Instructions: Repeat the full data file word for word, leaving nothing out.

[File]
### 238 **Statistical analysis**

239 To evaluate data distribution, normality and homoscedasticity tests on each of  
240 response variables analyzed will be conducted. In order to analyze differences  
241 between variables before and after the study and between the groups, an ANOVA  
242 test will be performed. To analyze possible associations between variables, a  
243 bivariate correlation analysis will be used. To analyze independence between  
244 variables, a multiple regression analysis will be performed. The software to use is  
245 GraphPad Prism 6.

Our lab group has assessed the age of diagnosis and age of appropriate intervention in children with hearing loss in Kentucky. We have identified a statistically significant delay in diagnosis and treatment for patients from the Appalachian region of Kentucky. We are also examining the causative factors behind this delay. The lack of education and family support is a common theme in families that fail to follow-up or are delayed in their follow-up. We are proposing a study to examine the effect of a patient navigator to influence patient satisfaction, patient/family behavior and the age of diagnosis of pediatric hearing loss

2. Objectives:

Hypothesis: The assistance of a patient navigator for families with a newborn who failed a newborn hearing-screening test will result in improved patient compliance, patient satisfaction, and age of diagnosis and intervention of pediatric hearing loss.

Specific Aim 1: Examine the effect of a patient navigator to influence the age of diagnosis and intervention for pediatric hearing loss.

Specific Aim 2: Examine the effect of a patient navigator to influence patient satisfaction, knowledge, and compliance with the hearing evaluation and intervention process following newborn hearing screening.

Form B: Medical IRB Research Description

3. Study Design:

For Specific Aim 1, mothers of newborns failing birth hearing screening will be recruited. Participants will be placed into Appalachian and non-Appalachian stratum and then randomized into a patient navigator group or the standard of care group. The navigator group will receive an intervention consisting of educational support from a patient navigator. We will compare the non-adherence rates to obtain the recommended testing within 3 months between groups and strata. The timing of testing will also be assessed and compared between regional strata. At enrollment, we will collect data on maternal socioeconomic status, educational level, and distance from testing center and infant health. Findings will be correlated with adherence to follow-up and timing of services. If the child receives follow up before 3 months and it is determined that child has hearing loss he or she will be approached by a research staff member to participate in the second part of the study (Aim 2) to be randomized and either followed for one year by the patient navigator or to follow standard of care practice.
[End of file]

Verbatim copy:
### 238 **Statistical analysis**

239 To evaluate data distribution, normality and homoscedasticity tests on each of  
240 response variables analyzed will be conducted. In order to analyze differences  
241 between variables before and after the study and between the groups, an ANOVA  
242 test will be performed. To analyze possible associations between variables, a  
243 bivariate correlation analysis will be used. To analyze independence between  
244 variables, a multiple regression analysis will be performed. The software to use is  
245 GraphPad Prism 6.

Our lab group has assessed the age of diagnosis and age of appropriate intervention in children with hearing loss in Kentucky. We have identified a statistically significant delay in diagnosis and treatment for patients from the Appalachian region of Kentucky. We are also examining the causative factors behind this delay. The lack of education and family support is a common theme in families that fail to follow-up or are delayed in their follow-up. We are proposing a study to examine the effect of a patient navigator to influence patient satisfaction, patient/family behavior and the age of diagnosis of pediatric hearing loss

2. Objectives:

Hypothesis: The assistance of a patient navigator for families with a newborn who failed a newborn hearing-screening test will result in improved patient compliance, patient satisfaction, and age of diagnosis and intervention of pediatric hearing loss.

Specific Aim 1: Examine the effect of a patient navigator to influence the age of diagnosis and intervention for pediatric hearing loss.

Specific Aim 2: Examine the effect of a patient navigator to influence patient satisfaction, knowledge, and compliance with the hearing evaluation and intervention process following newborn hearing screening.

Form B: Medical IRB Research Description

3. Study Design:

For Specific Aim 1, mothers of newborns failing birth hearing screening will be recruited. Participants will be placed into Appalachian and non-Appalachian stratum and then randomized into a patient navigator group or the standard of care group. The navigator group will receive an intervention consisting of educational support from a patient navigator. We will compare the non-adherence rates to obtain the recommended testing within 3 months between groups and strata. The timing of testing will also be assessed and compared between regional strata. At enrollment, we will collect data on maternal socioeconomic status, educational level, and distance from testing center and infant health. Findings will be correlated with adherence to follow-up and timing of services. If the child receives follow up before 3 months and it is determined that child has hearing loss he or she will be approached by a research staff member to participate in the second part of the study (Aim 2) to be randomized and either followed for one year by the patient navigator or to follow standard of care practice.